RES-866 Qualitative Analysis Assignment Directions

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In this assignment, you will analyze interview and focus group transcripts (three in total) by inductively coding the data and developing themes. This will mimic the process and feeling of coding a large study though on a much smaller scale. Read the following key points before completing this assignment.

  • Coding is a step in a thematic analysis approach to data. Different qualitative designs may require different coding procedures. For example, coding in a case study is not the same as in phenomenological or narrative designs.
  • Coding is conducted based on identifying similar topics that recur in the document regardless of frequency of occurrence. Something that recurs may not be significant, but simply common. Keep focus on the meaningof statements, not in their frequency.
  • For the purposes of this assignment, you will use three generic steps in the coding process: (a) open coding, (b) collapsing the dozens of codes into a manageable number of codes, and (c) development of themes.
  • Coding generally follows this progression: codes>categories>themes. Codes are the smallest unit of meaning and are then subsumed into categories, which are then subsumed into themes.
  • Note: Analysis of the interview and focus group transcripts should be done separately, as each had different questions. Once the transcripts for the two data sets are coded separately, then they can be combined and reconciled.

 

Directions:

Perform the following tasks to conduct the analysis.

Task 1: Open Coding.

Hand code the data. To analyze the data, you must first identify codes and themes that appear in the data. To accomplish this, do the following:

  • Make sure all transcripts are in a Word document. Do the interview transcripts first and then the focus group transcripts (see note above).
  • Read each transcript several times and identify “chunks” of data (phrases, sentences, or paragraphs) that strike you as important. Mark the words in some fashion (highlight, circle, bold, underline). One idea is to highlight the transcripts, using a color for each code.
  • When you recognize statements on the same topic that recur, make note of them.  That is, circle or highlight them in the text.
  • After reading all transcripts several times, review the recurring “chunks” of text you marked or wrote down and identify a list of useful codes.
  • Create a code book that lists your codes, definitions and examples from the transcripts. See Table 1 below.
  • Create a table that shows the recurring chunks of data with notes. This will help you collapse or group those numerous codes into a more manageable set.

 

Table 1

Code Book

Code Definition of the Code Example From Transcript
     
     

 

Table 2
Chunks of Data that Appear Frequently

Chunk of data (phrases, sentences, or paragraphs) Notes on the Words/Phrases Notes on Emerging Categories
Write down the word(s) or phrase(s) here. For example, do they appear in a transcript of one particular interview, or do they show up in several interviews? If they show up in several, there is a pattern that cross-cuts individuals.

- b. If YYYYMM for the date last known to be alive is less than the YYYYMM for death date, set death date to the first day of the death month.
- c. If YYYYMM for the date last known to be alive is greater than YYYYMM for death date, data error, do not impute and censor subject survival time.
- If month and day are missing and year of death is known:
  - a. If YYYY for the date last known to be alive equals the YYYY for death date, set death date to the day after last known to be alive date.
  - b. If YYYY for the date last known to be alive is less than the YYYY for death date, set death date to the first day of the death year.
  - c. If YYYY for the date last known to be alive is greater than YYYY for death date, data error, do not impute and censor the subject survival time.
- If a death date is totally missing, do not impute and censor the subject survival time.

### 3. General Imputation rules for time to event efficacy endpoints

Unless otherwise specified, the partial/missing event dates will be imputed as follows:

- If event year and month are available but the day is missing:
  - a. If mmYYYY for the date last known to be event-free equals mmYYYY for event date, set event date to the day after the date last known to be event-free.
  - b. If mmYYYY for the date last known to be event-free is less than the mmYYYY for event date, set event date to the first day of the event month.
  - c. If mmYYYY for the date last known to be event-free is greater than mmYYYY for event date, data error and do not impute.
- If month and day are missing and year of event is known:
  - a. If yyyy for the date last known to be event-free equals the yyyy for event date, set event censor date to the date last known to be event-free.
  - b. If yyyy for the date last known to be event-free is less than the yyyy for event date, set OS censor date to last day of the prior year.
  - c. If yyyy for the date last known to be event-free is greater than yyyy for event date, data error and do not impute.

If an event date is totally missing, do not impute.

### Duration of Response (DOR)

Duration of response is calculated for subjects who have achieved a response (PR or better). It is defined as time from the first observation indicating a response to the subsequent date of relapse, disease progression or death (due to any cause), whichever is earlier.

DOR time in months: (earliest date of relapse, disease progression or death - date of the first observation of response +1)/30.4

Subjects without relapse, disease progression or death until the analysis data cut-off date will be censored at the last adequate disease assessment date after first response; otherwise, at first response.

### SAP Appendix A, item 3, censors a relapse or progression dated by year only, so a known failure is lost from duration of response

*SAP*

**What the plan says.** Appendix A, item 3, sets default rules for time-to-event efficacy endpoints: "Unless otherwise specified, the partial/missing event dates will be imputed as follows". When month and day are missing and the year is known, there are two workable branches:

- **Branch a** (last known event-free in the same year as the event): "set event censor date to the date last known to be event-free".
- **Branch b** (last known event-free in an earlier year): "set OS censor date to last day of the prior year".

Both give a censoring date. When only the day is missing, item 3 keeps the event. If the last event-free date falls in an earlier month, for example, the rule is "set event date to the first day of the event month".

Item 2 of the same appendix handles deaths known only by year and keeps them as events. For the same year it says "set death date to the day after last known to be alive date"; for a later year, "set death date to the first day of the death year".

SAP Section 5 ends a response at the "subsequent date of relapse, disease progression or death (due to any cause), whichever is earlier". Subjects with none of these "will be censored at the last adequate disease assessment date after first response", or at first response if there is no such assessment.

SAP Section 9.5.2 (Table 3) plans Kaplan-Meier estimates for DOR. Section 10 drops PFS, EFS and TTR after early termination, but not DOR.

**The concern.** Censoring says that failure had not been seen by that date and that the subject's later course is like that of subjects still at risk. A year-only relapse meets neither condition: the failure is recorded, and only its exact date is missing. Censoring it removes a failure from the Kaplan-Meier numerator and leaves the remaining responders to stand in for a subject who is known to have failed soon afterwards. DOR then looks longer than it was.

As you review the list of words/phrases in column 1, and see some patterns, you can name the patterns. Collapse the repeating words/phrases into 4-5 (or whatever seems relevant) categories.
Write down the words or phrases here.    
Keep writing down many words/phrases that appear frequently, until you have written them all down.    

 

Task 2: Collapse Codes into Categories

You may have identified dozens of codes in the open coding process. During this process, you will group together like phrases and chunks of text to reduce the number of codes. Collapse the codes into a manageable list of categories by doing the following:

  • Review the list of codes you identified in Table 1.
  • Group together like phrases and chunks of text to reduce the number of codes to about half the number you identified in open coding.  The new reductions are called categories ( use Table 2). For example your codes might include: love, hate, sadness and happiness. A category for these codes could be: emotions.
  • Based on the new groups and names, create a new code book indicating the categories.

 

Table 3

Revised Code Book

Code Category Examples From Transcript
     
     

 

 

Task 3 Develop Themes.

Do the following to identify themes:

  • Review your list of categories and identify themes or overarching concepts that capture the categories.
  • List the themes and substantiate them with quotations from the transcripts. Use Table 4 below.

 

Table 4
Inductively Developed Themes

Themes Examples of Quotes From the Transcripts
Theme 1: Put the name of the theme here. Put a quote here that represents the theme
  Place additional examples of quotes for this theme in each cell in this table.
   
Theme 2: Put the name of the theme here Put a quote here that represents the theme
  Place additional examples of quotes for this theme in each cell in this table.
Repeat process with each theme  

 

 

Task 4: Compile Data and Write a Thematic Narrative of Findings.

Do the following to compile the data and write a thematic narrative of findings:

  • For each theme you identified, write two paragraphs that clearly describe the theme and its nature. Summarize the findings in your own words, but be sure to weave in evidence from quotes to illustrate your points.
  • Include the code book and the tables you created to show the data graphically/visually.

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